The banquet was scheduled to begin at 6:00. However, since this was a Civil War event, the starting time slipped to 6:20. It was worth the wait. There was roast chicken, pork chops in speckledy gravy, roast beast in pot likker, potatoes au gratin, garlic grits, "corn thang", penne in marinara sauce, tossed salad, cole slaw, pie, cake, cookies, trifles, cheese cake, brownies, and various beverages, a few of which were served from pocket flasks when the park ranger was looking the other way.

At 7:45, we began the dance with the Grand March. Abe and Mary Lincoln led the way, followed by the Army in order of decreasing rank. The dancers could hear the music, but we musicians could barely hear each other, even though we were practically sitting in the round. Fortunately, our fiddler clogged while he played in a rhythmic, "south of Pittsburgh" style so we could all listen to him and stay together.

At about 9:15, we ended the first half of the dance with the Virginia Reel. People love this dance, perhaps because many of them learned it in grade school. Maggie insists that we play the "proper" tune for it: a tune called, oddly enough, "Virginia Reel," AKA "Turkey in the Straw." The band doesn't care for this tune much, but we play it just to humor the Maggs. This is a long dance, however, so we make a medley of it. After the first couple "reels the set" to the proper tune, Judy gives us the cue and we change to "Chinese Breakdown." After two more couples go through the dance, we change again to "Mississippi Sawyer." We also up the tempo and "lean" on it a little. At this point, the dancers get up on their toes and begin to stamp and shout.

When the reel ended, the dancers were plumb tuckered and many of them descended to the first floor and attacked the desserts left over from the banquet. I went down for a handful of cookies and a cup of coffee to ignite 'em with. I talked to the dancers to find out if they could hear the music well. They gave good reports.

"That . . . that . . . woman" was in the dining room, chatting with friends, while Junior was exploring the place, looking for a handful of pie filling to replenish the mung in his hair. As the room began to fill up with soldiers and their ladies, the kid found himself increasingly isolated at the far end of the room. Suddenly, a lane opened up - a line of sight to mama's electric blue dress. He uttered an ear-piercing shriek and launched himself full tilt toward his mother. Everyone turned to look, thinking perhaps someone had stepped on the little guy. He gathered pace across the room and, true to form, his head began to go faster than his feet. Meanwhile, his mother crouched down and spread her arms wide to welcome her beamish boy. The crowd hushed as the kid leaned farther and farther forward. He would just make it or just not, and the watchers willed him to go just a little faster. Finally, he gave one last push with his little legs and a desperate overhand right to grasp some blue fabric and . . .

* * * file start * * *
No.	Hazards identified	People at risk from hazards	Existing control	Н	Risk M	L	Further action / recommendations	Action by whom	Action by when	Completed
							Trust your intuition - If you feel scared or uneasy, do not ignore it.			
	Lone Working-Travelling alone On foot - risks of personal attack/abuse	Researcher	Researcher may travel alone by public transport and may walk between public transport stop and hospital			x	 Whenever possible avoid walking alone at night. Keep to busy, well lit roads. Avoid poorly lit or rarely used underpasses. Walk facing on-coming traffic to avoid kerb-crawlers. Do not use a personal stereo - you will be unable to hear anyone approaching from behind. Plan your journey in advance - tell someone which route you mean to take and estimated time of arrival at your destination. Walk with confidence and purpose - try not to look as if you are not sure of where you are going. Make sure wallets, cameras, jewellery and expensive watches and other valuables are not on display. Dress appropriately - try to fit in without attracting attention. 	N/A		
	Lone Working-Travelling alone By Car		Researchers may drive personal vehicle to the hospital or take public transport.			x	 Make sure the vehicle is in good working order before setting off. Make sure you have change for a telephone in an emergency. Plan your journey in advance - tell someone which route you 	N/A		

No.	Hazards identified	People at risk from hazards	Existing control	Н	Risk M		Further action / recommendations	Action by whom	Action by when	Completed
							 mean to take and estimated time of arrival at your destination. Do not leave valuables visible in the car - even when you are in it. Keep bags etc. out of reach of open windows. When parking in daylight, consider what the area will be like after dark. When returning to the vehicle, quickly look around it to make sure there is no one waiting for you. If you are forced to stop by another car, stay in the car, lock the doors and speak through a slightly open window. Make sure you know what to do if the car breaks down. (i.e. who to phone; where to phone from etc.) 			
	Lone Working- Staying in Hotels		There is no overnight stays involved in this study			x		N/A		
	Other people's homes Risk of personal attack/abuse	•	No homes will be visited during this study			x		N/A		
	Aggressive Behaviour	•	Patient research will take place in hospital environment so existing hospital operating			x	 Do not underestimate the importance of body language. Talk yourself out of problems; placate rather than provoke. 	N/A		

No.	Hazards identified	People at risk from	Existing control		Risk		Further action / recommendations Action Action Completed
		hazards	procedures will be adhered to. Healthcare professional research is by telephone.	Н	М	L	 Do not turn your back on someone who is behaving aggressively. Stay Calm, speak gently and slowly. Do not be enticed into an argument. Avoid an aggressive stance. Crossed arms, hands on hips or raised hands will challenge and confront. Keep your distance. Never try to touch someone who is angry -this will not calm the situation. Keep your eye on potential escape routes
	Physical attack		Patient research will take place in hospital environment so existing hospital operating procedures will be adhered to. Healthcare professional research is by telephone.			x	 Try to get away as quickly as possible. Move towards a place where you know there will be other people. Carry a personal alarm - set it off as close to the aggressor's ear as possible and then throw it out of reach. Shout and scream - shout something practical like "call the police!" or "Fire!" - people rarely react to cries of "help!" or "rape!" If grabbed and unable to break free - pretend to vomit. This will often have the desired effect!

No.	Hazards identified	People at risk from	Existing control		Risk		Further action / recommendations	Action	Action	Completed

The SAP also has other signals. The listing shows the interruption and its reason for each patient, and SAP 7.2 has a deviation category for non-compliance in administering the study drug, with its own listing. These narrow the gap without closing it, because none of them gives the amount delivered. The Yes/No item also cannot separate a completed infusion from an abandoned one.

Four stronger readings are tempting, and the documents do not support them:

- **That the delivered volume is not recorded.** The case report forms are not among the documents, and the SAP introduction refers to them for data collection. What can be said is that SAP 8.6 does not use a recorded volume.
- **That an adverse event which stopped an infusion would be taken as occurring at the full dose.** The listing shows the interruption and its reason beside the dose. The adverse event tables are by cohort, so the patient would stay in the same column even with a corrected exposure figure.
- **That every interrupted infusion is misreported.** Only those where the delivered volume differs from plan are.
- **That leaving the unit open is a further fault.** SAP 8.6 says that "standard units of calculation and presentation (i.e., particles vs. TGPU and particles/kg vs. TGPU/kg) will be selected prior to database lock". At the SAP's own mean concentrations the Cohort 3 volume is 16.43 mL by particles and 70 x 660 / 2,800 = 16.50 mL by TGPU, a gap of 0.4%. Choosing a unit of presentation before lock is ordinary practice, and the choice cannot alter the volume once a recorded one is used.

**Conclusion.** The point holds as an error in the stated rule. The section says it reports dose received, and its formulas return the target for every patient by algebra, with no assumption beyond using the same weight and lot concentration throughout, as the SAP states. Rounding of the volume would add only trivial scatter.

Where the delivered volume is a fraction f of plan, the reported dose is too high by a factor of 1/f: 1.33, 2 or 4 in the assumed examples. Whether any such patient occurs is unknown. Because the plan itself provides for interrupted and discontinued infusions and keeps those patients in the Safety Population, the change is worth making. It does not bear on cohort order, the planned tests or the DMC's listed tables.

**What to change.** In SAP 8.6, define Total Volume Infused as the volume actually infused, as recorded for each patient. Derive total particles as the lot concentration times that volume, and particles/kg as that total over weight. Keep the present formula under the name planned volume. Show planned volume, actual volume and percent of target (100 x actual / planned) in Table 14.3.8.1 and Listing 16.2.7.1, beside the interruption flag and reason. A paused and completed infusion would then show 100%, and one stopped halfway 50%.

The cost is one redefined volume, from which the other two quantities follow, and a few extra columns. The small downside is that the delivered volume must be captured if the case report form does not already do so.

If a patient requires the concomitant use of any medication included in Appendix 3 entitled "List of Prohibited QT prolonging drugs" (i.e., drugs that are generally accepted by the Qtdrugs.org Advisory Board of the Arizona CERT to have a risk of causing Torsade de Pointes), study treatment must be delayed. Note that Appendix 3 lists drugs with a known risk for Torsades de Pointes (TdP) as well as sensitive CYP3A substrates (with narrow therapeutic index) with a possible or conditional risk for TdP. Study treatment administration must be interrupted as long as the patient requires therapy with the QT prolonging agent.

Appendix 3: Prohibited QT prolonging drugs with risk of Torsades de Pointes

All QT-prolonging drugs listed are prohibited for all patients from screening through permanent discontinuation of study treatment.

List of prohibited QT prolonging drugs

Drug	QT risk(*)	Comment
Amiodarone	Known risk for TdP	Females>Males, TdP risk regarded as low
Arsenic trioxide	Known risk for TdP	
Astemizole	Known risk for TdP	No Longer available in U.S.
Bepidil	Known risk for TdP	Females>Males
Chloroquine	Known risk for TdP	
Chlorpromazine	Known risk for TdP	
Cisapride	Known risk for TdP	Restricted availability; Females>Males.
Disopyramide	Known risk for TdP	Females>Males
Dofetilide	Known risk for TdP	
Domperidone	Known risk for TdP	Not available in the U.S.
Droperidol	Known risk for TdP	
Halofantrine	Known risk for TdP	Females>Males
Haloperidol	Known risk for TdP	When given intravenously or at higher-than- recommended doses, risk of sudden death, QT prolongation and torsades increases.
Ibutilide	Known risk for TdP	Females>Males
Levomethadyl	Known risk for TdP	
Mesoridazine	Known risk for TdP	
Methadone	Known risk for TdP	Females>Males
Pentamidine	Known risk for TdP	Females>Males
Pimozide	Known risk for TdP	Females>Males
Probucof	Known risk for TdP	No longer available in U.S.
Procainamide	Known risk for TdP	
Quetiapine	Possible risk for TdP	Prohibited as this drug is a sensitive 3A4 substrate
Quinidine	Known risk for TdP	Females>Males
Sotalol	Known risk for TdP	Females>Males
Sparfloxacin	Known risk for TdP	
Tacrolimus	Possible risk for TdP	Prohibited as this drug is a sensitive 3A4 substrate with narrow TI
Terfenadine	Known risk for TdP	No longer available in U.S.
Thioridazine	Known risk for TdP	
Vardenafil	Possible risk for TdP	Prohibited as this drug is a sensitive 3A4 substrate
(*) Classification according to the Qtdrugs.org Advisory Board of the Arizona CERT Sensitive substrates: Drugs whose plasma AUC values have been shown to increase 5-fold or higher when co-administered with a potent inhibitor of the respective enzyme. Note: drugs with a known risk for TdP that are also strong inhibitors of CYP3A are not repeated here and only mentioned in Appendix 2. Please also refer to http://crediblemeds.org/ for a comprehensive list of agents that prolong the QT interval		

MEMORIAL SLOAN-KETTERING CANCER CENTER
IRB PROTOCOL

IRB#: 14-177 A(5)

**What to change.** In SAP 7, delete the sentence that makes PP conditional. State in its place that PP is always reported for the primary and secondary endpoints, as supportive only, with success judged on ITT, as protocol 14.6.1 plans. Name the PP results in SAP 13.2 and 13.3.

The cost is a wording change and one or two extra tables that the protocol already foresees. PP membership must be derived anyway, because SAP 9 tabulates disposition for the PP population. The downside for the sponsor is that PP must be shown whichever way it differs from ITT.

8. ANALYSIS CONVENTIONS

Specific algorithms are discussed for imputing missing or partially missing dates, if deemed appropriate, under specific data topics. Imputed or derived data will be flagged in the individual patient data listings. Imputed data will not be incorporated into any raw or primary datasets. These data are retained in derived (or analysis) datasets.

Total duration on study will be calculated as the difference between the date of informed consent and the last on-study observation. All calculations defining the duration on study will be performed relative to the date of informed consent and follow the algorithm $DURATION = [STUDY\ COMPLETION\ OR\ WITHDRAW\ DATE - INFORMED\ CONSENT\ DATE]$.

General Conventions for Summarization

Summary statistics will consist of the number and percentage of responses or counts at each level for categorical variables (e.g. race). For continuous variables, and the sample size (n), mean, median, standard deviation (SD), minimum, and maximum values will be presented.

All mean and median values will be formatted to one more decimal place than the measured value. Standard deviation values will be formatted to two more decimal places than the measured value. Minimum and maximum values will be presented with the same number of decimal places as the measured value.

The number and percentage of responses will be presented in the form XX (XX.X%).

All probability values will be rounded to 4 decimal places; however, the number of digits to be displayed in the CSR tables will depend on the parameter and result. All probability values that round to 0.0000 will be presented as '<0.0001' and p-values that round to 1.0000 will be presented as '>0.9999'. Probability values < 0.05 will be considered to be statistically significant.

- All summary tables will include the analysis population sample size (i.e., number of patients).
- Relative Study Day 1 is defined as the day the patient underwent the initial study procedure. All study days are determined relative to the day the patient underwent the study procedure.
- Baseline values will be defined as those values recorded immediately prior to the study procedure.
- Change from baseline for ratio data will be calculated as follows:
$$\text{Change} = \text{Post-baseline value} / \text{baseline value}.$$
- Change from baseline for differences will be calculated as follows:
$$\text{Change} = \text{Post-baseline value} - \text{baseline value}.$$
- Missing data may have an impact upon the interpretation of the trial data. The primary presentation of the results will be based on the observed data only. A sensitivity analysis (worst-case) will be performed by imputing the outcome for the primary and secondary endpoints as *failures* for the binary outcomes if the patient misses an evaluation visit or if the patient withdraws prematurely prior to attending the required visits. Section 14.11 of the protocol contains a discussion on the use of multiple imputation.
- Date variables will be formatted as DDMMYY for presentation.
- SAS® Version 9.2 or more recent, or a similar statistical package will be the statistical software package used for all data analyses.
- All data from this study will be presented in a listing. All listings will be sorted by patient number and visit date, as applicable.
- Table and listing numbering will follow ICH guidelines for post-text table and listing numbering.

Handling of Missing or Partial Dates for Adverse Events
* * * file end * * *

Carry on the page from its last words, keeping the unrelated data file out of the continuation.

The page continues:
. . . the tide went out on the beach.

Two things happened simultaneously: the women closed ranks and cut off any further view of those splendid clamshells, and most of the menfolk, in a show of genteel modesty, chivalry, and good breeding, cast their eyes upward and began to take a lively interest in the fitting of the ceiling joists and the carved embellishments pertaining thereto.

By the time order had been restored, the break was nearly over. I went back upstairs and told Maggie how the tide went out and left the clamshells high and dry on the beach and that she was off the hook for a balance-and-swing. She looked at me over the tops of her glasses again and said, "So you saw what you wanted to see."

I gave her my look of injured innocence and said, "Hey, it was an accident. By the time you know to look away from something, you've already seen it. Besides, what kind of soldier (or musician, for that matter) hasn't seen some nice McGuffies in his day? And furthermore, I learned something."

"You?" she said, as she looked out under her glasses this time. "Learned something? What did you learn, pray?"

"No need to be sarcastic, Maggie. And stop looking at me in that tone of voice. I learned that clamshells on the beach get tide marks on 'em."

She looked at me through her glasses this time and said, "Oh!" in disgust and flounced away.

There was more dancing until 10:30. We played the "Black Velvet Waltz" and "Good Night Ladies." Then it was power down and pack it up. The soldiers helped us carry our gear down the stairs and out to out cars. It was time to get the hell out of Gobbler.

The weather was a bit chilly, about 20 degrees F. and the valley was packed with fog. When we finally emerged on the rim of the coulee, we left the fog behind. We were home and dry by midnight.

Abstractor of the Quintessence
Order of the Digital Grail